“Sugoi!” (Wow!) “Nihongo ga jyozu desu ne!” (Your Japanese is great!) he replies.
“I’m a big fan of the Beatles. John Lennon. Yeah!”
And we’re back to English… And the Beatles… I silently lament while sipping my beer.
Encounters like the one above are not infrequent. Despite so much hard work and effort made to speak the local language, sometimes all I get in return is broken English and a stubborn refusal to engage me on a higher level of conversation. Sometimes it almost feels as though they are mocking me by ignoring my attempts to steer the conversation in Japanese.
It can be for several reasons. The one illustrated in the example here is of a friendly (but perhaps misguided) gesture to welcome me to Japan by showing knowledge of my own country’s customs and culture. Sometimes it’s just because the speaker wishes to practice his or her English. Other times because it’s exotic to talk with a foreigner. Sometimes just due to a blind adherence that non Japanese must only be able to speak English. And so forth.
Whatever the reason though, it’s rarely malicious – just rather annoying. It made me grind me teeth a lot in my earlier days when I mistakenly took it to be an insult. Now and again I’ll regress (particularly when I’m trying to enjoy a relaxing soak in an onsen, only to have a chatty old man sidle up next to me), but for the most part I’ve learnt to accept it as a part of life here in Japan and actually found it to be quite positive.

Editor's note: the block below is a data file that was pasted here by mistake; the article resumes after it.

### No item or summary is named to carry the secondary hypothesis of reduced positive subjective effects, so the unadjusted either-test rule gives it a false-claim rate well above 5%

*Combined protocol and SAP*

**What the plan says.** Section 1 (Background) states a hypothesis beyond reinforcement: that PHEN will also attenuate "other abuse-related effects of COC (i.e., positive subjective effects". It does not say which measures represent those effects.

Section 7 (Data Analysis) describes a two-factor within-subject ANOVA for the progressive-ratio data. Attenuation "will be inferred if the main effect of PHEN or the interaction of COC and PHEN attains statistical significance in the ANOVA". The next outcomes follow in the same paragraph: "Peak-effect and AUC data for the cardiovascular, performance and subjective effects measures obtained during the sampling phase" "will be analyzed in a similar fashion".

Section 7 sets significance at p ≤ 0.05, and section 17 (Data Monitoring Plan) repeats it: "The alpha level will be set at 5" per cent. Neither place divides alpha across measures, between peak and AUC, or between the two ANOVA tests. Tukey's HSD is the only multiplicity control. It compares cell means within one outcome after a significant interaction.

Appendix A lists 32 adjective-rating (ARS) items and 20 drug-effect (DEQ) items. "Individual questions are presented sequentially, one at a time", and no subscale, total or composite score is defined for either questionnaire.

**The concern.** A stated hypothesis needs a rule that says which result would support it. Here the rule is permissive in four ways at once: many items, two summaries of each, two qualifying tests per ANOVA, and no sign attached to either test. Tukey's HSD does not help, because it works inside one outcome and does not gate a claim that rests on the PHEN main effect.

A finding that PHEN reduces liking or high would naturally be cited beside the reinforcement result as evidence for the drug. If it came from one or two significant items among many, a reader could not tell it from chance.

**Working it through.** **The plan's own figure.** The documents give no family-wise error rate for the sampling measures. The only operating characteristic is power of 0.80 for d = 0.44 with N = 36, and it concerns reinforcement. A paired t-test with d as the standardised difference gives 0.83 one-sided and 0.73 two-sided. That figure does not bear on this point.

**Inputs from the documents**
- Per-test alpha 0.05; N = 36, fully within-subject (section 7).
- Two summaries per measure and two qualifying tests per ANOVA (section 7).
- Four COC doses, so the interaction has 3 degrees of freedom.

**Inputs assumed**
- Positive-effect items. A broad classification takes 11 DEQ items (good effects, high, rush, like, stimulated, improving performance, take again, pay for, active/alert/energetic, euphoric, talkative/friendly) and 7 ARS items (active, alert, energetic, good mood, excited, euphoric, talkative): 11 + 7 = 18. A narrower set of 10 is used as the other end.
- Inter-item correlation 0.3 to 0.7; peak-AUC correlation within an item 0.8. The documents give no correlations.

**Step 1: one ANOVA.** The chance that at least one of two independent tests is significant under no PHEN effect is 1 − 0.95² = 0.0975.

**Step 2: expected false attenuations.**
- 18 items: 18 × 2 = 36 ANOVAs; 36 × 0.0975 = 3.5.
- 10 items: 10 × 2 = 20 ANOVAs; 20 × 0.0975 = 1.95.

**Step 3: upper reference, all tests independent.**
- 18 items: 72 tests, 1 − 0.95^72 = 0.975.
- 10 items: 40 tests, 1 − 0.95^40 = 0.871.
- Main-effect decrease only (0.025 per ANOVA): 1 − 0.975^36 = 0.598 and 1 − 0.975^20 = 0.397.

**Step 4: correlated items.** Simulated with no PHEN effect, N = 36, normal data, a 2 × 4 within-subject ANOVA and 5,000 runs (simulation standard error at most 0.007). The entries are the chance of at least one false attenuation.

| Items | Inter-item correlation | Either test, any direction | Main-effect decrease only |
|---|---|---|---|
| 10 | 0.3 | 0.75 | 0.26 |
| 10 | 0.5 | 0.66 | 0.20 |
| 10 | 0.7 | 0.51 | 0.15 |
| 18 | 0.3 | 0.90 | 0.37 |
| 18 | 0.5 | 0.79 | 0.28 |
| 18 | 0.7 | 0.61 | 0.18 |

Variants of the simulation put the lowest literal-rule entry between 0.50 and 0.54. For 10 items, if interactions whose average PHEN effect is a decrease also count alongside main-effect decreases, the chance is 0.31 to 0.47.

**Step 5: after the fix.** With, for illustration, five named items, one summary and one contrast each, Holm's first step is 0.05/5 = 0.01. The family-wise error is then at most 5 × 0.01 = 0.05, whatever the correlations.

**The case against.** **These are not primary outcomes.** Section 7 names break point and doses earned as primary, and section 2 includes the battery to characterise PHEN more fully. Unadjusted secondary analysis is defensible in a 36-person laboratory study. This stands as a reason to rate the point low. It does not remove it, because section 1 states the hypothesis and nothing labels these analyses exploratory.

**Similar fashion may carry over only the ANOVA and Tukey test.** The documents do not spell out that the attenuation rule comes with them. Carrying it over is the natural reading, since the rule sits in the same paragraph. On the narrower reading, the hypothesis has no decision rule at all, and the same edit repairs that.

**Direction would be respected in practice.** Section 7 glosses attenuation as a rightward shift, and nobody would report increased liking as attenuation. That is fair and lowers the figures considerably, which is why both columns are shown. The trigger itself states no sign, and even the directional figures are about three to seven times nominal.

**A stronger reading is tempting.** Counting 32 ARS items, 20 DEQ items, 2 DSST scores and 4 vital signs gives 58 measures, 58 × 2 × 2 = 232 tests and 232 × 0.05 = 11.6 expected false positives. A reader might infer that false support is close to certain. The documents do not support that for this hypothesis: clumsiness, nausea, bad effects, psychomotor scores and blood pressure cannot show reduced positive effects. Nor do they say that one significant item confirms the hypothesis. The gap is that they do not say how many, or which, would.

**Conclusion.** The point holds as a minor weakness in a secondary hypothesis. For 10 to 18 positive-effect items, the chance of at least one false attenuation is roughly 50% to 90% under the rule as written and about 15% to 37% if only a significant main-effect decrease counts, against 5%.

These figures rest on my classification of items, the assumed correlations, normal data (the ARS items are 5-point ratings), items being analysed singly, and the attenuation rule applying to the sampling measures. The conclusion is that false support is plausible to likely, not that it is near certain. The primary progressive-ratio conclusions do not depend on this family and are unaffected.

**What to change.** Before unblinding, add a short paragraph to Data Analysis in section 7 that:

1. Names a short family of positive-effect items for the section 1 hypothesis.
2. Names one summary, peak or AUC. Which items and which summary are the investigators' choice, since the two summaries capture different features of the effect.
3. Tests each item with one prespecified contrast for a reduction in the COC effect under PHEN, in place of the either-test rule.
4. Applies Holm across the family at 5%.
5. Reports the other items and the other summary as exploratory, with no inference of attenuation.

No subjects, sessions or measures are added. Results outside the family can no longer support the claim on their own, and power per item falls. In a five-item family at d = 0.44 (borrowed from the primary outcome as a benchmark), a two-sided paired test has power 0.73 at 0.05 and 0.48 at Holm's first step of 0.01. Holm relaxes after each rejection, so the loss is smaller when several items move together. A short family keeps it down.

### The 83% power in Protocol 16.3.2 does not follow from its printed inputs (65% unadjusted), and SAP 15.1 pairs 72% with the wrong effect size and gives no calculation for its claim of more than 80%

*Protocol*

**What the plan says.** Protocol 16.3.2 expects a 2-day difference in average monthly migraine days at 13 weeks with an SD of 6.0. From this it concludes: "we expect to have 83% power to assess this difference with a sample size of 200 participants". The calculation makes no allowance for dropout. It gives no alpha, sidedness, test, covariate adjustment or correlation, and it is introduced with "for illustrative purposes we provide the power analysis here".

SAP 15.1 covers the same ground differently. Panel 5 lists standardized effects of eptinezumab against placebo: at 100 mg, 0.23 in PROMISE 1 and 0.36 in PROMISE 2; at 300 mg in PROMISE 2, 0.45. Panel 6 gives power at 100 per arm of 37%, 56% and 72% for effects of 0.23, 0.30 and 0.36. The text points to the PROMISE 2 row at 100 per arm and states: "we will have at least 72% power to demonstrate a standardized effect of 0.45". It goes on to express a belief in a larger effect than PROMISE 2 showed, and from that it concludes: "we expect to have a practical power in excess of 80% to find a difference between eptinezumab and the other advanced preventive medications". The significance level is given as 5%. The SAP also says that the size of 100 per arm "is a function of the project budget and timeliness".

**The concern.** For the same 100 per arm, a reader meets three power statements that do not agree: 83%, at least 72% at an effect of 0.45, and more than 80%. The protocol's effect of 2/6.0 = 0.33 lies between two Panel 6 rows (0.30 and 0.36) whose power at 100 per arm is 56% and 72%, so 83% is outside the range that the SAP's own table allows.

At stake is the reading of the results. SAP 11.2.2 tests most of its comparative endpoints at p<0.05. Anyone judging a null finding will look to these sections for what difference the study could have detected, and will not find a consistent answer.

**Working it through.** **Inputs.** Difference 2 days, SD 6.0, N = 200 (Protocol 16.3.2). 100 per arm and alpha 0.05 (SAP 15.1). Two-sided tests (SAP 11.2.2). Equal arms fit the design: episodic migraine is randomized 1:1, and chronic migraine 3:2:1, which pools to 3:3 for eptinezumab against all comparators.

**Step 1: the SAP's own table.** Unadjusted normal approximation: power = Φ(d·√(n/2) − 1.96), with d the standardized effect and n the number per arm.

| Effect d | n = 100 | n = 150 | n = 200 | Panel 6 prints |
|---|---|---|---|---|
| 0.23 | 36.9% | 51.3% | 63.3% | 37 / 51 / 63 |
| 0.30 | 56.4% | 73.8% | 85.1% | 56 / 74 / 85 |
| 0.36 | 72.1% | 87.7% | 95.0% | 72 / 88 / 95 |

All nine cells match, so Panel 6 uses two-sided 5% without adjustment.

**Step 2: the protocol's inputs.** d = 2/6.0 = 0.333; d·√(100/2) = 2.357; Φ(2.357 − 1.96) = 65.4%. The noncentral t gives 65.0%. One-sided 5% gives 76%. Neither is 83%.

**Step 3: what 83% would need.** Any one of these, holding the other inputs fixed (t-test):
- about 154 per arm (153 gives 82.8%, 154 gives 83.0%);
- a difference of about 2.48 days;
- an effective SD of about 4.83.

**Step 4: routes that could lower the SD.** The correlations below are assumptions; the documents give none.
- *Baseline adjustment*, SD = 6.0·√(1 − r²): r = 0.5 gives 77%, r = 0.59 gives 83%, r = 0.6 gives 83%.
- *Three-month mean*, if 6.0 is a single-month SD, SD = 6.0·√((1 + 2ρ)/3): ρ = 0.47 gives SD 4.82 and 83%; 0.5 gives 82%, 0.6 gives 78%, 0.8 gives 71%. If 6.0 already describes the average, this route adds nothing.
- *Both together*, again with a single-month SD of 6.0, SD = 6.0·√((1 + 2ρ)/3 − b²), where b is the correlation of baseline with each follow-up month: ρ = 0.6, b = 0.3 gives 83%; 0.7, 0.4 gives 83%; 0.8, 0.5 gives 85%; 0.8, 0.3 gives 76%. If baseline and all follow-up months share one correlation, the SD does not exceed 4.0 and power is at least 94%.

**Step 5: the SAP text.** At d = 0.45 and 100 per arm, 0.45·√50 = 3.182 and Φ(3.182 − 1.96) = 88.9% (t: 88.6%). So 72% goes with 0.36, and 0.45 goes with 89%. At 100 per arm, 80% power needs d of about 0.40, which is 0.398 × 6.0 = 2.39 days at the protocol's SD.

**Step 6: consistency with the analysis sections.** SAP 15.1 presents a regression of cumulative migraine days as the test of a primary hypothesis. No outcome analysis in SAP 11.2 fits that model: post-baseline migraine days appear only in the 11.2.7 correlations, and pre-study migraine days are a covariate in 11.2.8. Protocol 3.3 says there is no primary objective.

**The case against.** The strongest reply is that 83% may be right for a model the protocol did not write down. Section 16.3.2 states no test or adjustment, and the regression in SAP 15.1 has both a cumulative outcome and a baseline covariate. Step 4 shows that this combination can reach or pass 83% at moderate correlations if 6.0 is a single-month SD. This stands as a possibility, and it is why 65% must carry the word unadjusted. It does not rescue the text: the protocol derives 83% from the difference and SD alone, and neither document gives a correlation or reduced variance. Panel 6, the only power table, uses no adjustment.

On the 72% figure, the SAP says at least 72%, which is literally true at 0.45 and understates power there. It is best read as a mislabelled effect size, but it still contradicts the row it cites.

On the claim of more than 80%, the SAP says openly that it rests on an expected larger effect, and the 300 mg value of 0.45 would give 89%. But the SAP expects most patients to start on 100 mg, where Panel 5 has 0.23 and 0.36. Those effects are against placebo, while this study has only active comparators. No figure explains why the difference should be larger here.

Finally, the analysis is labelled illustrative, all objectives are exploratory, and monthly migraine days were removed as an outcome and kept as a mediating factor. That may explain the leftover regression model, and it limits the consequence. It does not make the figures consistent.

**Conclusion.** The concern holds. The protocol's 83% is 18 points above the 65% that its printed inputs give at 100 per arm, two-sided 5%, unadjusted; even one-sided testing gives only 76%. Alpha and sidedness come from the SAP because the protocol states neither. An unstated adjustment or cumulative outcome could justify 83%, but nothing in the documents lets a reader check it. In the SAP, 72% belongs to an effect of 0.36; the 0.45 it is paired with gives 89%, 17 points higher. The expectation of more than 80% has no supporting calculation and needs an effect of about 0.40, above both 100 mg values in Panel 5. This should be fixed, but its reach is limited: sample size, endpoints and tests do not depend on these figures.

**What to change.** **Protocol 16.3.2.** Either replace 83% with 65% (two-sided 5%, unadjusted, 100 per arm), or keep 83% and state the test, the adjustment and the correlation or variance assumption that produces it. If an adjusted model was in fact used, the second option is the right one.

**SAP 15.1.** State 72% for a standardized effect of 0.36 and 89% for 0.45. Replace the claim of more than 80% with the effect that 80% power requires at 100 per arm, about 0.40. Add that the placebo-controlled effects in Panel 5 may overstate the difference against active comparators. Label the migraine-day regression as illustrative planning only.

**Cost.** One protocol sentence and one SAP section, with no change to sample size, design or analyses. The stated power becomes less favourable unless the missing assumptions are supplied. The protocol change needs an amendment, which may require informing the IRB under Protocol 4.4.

This propensity to throw in some English words when speaking to foreigners here can actually be quite beneficial. For foreigners in Japan who don’t speak any Japanese or those are just not competent enough in dealing with the task at hand, the forthcoming attitude and willingness of some Japanese people to try and use English (often despite them being at a low level) is representative of Japanese hospitality and actually very helpful.
I’ve been in situations abroad in other countries where I really couldn’t speak more than a few words of the language and, despite my efforts to do so, the locals would not slow their speech down or throw in any English words to help me. It was torture for me just to do something as simple as buy a ticket, and left a bad impression during my stay.
So it can work both ways. Quite often, once the cultural ice breakers are out the way and it becomes obvious that the speaker’s level of English cannot really advance beyond one-liners, the conversation will default to Japanese. But I’ve also found myself a little more chilled out than my passionate language-hungry selfish younger days.
Now using English is the exception, and it can be quite refreshing to have a talk using my mother tongue with a random stranger. I’ve also become more aware of the needs of those around me in some ways. A little patience and effort on my part can make some little old lady’s day with just a few words of English.
If it’s a mention of tea and scones with a British ‘Cheerie-ho!’ that does it, then well, why not?